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Advocates Say The ‘Timing Is Right’ For Banks To Embrace Apprenticeships

Published Tuesday, September 29, 2020
by Jon Prior/
Advocates Say The ‘Timing Is Right’ For Banks To Embrace Apprenticeships

A Financial Industry Trade Group wants to help U.S. banks use an old-fashioned hiring tool - Apprenticeships - to reach a younger and more diverse group of prospective Employees.

The American Association of Bank Directors says it’s aiming to sponsor Apprenticeships in several job categories at banks, including information technology, accounting, advising, lending, compliance and administrative work.

“Bank directors appreciate the importance of talent in their banks,” Association President David Baris said. “Talented individuals can come from various backgrounds and educational levels.”

Baris said some bankers have expressed interest in the program - called the Bank Apprenticeship Resource Coalition - and that the association would be reaching out to prospective bank participants soon.

He declined to name the banks.

The financial services industry is trying to right-size its workforce - hiring in some specialties and cutting other jobs - and ensure it’s ready for a looming increase in retirements.

A study from Deloitte last year showed that in 1998, about 86% of the banking industry’s workforce was between the ages of 24 and 54 - but the share of younger Workers had fallen to 74% by 2018.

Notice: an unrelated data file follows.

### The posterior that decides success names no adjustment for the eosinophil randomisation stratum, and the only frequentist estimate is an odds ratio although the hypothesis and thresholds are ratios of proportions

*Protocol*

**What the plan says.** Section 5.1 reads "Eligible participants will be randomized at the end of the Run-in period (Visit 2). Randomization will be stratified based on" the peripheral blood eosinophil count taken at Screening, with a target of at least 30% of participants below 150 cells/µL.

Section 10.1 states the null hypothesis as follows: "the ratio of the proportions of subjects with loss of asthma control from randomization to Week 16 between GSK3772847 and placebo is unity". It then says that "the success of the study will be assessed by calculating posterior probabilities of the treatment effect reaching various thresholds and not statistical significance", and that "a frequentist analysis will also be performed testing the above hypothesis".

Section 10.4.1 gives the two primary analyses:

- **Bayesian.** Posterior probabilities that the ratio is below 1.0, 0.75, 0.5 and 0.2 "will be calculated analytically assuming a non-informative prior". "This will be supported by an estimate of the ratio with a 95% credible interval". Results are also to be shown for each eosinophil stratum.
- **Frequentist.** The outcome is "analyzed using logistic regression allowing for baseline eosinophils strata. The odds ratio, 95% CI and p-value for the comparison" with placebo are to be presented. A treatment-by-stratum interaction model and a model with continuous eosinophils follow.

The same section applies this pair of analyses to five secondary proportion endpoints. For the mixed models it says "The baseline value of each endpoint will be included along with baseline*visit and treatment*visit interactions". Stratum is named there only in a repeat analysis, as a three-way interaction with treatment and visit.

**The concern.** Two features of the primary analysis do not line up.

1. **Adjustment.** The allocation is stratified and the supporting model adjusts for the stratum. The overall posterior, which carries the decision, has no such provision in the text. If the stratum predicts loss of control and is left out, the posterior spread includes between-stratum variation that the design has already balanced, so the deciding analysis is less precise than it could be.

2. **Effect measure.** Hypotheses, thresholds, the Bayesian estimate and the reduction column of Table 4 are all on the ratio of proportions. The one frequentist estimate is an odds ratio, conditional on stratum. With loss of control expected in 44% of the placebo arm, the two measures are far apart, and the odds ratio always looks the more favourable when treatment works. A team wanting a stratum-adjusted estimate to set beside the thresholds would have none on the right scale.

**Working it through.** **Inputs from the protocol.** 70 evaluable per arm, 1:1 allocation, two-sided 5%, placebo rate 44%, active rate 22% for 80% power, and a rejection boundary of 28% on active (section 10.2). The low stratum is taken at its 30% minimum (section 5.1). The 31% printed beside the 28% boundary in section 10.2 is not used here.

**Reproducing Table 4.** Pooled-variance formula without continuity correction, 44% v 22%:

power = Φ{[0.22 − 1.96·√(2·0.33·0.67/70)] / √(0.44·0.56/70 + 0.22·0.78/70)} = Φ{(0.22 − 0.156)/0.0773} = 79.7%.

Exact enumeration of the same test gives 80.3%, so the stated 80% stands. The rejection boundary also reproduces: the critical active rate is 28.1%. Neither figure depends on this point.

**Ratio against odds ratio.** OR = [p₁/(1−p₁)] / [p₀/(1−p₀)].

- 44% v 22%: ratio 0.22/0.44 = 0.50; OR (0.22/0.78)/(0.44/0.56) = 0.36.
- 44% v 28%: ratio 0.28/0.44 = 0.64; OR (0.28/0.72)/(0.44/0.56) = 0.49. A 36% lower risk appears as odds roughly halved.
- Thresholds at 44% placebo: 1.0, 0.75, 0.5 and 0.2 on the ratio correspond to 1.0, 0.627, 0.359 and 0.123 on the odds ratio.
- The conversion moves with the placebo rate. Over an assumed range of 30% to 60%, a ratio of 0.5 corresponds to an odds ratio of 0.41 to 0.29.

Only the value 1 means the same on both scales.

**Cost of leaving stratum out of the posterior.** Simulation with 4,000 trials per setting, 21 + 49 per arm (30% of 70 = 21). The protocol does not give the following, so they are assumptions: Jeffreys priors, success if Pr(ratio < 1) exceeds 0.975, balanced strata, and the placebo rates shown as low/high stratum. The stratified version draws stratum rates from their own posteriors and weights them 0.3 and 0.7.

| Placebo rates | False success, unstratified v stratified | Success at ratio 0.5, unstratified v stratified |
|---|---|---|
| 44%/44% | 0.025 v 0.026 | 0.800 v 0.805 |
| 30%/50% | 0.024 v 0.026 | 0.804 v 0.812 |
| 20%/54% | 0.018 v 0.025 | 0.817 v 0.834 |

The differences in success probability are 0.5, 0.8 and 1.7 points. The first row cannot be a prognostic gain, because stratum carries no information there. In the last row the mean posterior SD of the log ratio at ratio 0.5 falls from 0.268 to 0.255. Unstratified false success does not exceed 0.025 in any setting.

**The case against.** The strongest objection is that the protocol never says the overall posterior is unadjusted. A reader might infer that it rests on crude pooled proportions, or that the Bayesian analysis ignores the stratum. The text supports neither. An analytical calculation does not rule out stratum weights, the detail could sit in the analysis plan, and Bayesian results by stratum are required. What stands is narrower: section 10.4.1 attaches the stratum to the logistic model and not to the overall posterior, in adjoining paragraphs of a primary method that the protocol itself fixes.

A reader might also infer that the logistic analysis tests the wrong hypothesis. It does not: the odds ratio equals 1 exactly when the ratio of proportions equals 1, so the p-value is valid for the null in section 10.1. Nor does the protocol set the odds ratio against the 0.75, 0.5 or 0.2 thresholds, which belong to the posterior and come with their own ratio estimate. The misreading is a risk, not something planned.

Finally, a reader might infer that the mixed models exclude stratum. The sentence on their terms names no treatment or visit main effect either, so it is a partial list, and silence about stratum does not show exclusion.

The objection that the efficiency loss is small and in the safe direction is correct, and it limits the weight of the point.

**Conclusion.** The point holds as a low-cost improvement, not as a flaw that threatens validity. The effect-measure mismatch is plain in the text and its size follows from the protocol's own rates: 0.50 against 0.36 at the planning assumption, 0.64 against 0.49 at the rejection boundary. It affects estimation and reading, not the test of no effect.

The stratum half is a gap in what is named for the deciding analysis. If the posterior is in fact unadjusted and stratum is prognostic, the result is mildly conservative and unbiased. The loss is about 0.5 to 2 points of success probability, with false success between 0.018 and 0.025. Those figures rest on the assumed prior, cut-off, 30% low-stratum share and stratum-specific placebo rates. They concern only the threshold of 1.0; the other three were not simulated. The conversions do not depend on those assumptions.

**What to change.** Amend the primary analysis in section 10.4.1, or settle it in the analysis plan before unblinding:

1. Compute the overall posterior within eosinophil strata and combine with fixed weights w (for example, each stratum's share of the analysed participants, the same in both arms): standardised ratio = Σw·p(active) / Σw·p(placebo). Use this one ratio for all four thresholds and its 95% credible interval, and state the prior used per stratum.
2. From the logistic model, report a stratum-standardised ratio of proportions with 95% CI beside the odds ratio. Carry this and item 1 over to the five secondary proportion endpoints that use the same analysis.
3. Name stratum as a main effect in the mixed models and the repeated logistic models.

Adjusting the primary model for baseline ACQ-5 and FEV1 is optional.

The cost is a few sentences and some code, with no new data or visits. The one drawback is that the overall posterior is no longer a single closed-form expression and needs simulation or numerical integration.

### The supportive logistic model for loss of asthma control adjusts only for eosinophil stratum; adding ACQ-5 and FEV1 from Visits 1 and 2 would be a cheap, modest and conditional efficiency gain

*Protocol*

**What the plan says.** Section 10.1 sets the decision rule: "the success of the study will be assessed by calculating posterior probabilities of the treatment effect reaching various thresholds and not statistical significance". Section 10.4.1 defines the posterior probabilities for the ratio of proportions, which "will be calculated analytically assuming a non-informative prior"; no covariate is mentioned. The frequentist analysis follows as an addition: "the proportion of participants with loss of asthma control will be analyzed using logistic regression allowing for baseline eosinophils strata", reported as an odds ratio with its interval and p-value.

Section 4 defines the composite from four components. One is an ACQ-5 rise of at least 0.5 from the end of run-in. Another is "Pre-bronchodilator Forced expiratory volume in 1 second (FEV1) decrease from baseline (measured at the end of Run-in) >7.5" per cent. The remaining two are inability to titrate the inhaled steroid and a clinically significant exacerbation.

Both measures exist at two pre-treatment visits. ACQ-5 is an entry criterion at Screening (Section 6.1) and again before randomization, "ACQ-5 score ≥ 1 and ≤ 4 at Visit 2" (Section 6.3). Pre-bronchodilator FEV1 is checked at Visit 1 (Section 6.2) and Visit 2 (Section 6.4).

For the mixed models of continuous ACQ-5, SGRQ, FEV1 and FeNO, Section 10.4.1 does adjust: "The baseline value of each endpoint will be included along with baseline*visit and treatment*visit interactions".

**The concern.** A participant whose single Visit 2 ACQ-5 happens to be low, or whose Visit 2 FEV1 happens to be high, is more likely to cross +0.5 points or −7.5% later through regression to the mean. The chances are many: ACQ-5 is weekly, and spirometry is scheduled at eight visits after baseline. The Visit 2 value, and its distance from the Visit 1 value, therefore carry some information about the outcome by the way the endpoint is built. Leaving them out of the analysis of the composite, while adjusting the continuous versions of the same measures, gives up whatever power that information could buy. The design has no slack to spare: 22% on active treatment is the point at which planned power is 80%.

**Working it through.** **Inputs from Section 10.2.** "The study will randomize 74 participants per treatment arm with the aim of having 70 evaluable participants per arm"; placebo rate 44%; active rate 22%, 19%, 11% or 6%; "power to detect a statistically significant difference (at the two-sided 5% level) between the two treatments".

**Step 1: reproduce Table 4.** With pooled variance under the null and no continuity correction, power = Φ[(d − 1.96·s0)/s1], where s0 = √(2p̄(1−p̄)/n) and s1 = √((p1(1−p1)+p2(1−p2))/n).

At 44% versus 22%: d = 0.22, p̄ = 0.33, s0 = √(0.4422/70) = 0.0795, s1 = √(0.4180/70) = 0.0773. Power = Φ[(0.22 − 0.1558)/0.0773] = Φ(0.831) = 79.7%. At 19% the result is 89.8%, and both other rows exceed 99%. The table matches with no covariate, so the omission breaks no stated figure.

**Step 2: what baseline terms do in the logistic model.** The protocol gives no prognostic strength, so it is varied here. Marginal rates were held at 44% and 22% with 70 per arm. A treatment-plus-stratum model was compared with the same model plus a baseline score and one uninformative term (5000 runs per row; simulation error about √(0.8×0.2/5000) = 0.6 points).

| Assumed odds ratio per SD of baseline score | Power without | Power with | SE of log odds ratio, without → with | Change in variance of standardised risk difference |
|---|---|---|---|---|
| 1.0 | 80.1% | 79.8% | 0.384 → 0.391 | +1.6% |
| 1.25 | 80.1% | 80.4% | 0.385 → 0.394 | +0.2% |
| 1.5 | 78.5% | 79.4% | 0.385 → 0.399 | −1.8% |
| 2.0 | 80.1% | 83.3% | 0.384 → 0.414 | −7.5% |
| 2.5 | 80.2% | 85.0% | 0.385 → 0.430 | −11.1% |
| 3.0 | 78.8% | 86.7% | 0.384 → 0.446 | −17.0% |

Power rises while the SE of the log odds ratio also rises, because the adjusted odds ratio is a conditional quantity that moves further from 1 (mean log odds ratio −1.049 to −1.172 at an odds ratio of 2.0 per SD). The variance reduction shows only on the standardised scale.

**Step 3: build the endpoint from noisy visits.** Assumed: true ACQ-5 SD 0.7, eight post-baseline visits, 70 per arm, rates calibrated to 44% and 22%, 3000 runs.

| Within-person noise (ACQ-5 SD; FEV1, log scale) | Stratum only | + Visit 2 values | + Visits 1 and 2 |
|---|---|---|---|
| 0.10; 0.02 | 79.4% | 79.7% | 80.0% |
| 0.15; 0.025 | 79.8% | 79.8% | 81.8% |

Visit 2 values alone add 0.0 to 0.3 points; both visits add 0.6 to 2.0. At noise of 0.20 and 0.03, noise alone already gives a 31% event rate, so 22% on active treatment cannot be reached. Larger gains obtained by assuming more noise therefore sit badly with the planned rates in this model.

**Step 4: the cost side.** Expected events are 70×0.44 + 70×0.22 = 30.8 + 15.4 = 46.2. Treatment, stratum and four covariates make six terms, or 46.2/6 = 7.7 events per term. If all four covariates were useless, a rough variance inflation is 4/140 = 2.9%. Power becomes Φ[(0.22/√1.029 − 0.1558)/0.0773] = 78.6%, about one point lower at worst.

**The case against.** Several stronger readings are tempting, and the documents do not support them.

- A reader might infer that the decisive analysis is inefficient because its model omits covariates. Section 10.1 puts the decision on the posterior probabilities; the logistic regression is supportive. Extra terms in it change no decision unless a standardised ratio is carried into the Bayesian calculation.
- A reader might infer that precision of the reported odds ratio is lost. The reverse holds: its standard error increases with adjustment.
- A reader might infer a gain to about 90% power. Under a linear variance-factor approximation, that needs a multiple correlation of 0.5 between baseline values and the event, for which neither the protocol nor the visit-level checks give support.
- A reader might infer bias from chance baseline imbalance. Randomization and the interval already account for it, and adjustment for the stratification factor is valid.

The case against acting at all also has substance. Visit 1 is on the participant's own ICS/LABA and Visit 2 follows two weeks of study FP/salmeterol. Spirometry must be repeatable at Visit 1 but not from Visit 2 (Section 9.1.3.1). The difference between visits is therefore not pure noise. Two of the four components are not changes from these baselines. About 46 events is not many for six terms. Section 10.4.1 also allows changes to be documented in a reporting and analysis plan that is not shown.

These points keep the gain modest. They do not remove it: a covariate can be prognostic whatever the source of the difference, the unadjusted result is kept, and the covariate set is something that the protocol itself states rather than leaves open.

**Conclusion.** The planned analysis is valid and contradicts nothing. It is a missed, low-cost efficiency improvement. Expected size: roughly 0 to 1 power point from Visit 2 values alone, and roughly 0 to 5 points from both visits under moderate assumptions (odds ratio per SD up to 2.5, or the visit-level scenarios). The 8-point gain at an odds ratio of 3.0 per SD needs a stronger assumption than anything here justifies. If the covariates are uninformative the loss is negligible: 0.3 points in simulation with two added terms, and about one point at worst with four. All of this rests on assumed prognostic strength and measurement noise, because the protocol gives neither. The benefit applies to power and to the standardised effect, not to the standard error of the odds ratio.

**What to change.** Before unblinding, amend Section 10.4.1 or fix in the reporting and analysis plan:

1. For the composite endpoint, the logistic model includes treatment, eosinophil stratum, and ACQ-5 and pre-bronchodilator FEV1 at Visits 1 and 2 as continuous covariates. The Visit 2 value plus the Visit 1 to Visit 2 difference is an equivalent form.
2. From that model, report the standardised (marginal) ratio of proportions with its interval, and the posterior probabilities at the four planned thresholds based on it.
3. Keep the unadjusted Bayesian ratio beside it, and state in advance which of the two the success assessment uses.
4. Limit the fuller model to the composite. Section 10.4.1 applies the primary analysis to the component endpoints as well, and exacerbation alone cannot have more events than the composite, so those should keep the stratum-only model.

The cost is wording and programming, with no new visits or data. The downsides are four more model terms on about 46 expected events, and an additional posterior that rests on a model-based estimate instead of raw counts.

Apprenticeships are paid positions that can offer specific on-the-job training along with classroom work, depending on the program, giving those who did not obtain a degree the chance to break into the Labor Market.

American businesses are slowly offering more of these positions to develop needed recruits, especially as education costs soar.

There were 3,133 Apprenticeship Programs in the U.S. last year, a 65% increase from 2015, according to U.S. Labor Department data.

New Apprentices have increased 28% over that time to more than 252,000 in 2019, the data show.

The Bank Directors Association has long run training programs for new directors, but this is its first attempt at addressing rank-and-file jobs.

Baris attended college with Robert Lerman, a fellow at the Urban Institute and one of the pre-eminent scholars of Apprenticeships in the U.S.

Baris is partnering with Lerman to develop the program and is modeling it on similar efforts that have taken root in the United Kingdom’s Banking Industry, which has seen many Apprentices become Branch Managers and other high-ranking positions.

“A lot of the jobs in banking lend themselves to Apprenticeship,” Lerman said. “There’s ‘no limit to the mobility prospects if you start in finance in one way or another.’”

The program is being offered at a time when the banking industry is under scrutiny for how it recruits Workers.

Wells Fargo CEO Charlie Scharf recently walked back comments that “the unfortunate reality is that there is a very limited pool of Black talent to recruit from” when trying to explain why the bank was not reaching its diversity goals.

Some banks have in recent months have announced promotions of People of Color with renewed objectives to increase diversity.

Lerman said an Apprenticeship Program could go a long way toward that goal.

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